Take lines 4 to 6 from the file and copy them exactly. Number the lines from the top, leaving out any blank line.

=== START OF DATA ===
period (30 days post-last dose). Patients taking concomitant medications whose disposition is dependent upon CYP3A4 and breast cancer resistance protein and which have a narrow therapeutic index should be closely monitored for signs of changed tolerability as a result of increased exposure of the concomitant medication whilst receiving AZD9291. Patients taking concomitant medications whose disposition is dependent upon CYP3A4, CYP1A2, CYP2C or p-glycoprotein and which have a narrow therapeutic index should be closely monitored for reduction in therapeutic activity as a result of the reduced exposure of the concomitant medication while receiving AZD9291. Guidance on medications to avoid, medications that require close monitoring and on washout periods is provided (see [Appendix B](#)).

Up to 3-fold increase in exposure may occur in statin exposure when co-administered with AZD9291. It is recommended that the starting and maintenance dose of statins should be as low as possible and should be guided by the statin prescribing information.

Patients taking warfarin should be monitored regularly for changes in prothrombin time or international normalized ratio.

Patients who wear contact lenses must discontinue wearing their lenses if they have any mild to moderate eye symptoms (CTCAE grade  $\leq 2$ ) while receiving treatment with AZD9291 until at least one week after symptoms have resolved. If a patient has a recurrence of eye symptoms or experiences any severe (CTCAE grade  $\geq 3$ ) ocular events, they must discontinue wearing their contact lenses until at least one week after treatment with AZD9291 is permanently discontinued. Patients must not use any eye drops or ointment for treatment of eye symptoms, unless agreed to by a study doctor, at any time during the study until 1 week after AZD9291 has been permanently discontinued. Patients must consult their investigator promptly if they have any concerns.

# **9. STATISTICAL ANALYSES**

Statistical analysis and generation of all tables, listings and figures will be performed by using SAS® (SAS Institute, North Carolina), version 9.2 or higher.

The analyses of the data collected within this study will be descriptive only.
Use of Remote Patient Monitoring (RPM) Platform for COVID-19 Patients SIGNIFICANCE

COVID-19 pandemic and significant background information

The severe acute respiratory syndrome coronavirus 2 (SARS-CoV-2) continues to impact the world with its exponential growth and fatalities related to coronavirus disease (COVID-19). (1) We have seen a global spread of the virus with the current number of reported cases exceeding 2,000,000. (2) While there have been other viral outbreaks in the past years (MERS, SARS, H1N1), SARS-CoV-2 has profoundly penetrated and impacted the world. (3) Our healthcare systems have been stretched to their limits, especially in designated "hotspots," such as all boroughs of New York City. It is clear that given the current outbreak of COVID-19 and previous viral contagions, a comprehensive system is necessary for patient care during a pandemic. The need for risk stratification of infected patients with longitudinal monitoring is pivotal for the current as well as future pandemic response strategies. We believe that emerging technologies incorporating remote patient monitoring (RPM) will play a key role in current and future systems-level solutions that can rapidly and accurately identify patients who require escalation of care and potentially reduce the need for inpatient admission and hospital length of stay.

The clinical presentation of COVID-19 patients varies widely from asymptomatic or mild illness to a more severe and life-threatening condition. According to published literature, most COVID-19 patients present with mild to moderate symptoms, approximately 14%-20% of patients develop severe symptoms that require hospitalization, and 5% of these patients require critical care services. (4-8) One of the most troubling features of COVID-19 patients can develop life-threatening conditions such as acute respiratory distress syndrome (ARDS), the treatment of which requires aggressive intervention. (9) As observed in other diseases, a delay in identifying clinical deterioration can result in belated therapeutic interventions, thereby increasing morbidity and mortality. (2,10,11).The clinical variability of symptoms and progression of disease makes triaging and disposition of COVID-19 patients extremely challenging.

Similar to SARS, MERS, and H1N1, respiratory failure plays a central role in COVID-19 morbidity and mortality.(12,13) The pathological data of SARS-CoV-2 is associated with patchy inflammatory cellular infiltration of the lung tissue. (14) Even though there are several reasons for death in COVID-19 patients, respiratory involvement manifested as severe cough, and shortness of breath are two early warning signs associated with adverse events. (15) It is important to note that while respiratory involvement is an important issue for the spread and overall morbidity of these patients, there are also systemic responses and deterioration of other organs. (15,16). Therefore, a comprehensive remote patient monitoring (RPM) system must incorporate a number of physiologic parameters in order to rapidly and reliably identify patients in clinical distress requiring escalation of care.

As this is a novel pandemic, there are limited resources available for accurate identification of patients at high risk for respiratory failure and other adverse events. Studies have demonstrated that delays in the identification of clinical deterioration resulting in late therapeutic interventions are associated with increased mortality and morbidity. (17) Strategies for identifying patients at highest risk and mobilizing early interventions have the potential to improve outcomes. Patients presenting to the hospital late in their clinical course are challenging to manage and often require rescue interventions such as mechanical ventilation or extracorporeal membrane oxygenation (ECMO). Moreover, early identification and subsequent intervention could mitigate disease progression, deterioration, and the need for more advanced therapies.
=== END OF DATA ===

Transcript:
Patients who wear contact lenses must discontinue wearing their lenses if they have any mild to moderate eye symptoms (CTCAE grade  $\leq 2$ ) while receiving treatment with AZD9291 until at least one week after symptoms have resolved. If a patient has a recurrence of eye symptoms or experiences any severe (CTCAE grade  $\geq 3$ ) ocular events, they must discontinue wearing their contact lenses until at least one week after treatment with AZD9291 is permanently discontinued. Patients must not use any eye drops or ointment for treatment of eye symptoms, unless agreed to by a study doctor, at any time during the study until 1 week after AZD9291 has been permanently discontinued. Patients must consult their investigator promptly if they have any concerns.

# **9. STATISTICAL ANALYSES**

Statistical analysis and generation of all tables, listings and figures will be performed by using SAS® (SAS Institute, North Carolina), version 9.2 or higher.